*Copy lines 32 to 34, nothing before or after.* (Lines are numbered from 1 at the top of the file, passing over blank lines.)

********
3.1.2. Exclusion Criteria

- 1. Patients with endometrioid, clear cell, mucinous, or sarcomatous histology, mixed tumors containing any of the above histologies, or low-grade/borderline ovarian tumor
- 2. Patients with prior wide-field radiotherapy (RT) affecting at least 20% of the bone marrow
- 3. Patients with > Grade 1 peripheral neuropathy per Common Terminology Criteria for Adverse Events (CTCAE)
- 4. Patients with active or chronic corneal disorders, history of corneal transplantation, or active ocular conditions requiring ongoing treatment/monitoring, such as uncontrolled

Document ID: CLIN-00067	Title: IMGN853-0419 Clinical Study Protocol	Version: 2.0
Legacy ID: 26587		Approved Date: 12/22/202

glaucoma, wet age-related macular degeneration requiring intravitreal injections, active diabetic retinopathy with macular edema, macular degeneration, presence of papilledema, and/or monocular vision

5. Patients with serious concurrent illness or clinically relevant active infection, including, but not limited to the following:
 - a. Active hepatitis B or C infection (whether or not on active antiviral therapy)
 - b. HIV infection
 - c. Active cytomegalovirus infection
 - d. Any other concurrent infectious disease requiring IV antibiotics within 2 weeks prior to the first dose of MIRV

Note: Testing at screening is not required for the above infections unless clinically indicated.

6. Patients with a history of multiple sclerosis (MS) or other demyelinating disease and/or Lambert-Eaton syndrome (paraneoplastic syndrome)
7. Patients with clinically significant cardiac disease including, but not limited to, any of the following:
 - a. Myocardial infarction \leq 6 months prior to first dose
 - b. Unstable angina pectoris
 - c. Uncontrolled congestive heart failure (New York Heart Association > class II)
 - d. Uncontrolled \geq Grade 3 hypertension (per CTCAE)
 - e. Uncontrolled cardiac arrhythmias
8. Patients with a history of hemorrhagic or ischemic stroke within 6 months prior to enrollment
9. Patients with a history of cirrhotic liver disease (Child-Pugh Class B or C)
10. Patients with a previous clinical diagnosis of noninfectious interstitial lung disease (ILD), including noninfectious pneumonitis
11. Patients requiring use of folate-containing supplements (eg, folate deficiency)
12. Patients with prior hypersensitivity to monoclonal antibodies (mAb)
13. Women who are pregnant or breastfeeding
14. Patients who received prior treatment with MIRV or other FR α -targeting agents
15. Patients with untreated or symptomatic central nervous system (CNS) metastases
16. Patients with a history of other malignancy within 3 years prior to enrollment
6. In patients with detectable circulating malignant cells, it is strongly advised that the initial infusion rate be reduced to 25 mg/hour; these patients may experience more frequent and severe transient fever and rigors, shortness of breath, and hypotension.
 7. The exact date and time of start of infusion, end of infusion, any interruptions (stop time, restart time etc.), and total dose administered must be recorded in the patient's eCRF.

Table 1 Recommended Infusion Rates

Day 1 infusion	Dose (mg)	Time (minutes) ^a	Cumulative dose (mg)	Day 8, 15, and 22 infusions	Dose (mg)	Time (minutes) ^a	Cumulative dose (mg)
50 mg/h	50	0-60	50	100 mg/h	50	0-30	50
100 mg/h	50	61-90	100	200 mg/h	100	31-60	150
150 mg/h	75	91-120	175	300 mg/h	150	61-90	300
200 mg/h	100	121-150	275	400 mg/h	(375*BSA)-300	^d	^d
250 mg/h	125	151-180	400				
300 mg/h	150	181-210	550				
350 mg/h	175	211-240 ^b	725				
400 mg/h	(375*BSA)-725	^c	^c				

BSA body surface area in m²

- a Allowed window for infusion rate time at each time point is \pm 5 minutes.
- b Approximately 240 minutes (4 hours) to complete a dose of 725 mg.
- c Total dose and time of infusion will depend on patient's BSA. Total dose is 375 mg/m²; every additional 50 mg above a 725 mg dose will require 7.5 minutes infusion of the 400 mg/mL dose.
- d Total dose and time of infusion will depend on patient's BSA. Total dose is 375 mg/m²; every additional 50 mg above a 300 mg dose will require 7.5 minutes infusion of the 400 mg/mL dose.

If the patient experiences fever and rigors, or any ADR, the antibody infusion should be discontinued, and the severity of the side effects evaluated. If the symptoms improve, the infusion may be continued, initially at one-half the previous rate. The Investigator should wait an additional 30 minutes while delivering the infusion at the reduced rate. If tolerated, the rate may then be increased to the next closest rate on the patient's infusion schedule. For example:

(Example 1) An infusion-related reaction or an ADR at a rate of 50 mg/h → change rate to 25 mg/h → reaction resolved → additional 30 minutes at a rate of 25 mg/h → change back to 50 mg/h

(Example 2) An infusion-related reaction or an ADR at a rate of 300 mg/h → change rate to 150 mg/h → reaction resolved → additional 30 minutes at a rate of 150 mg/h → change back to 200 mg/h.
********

 7. The exact date and time of start of infusion, end of infusion, any interruptions (stop time, restart time etc.), and total dose administered must be recorded in the patient's eCRF.

Table 1 Recommended Infusion Rates

Day 1 infusion	Dose (mg)	Time (minutes) ^a	Cumulative dose (mg)	Day 8, 15, and 22 infusions	Dose (mg)	Time (minutes) ^a	Cumulative dose (mg)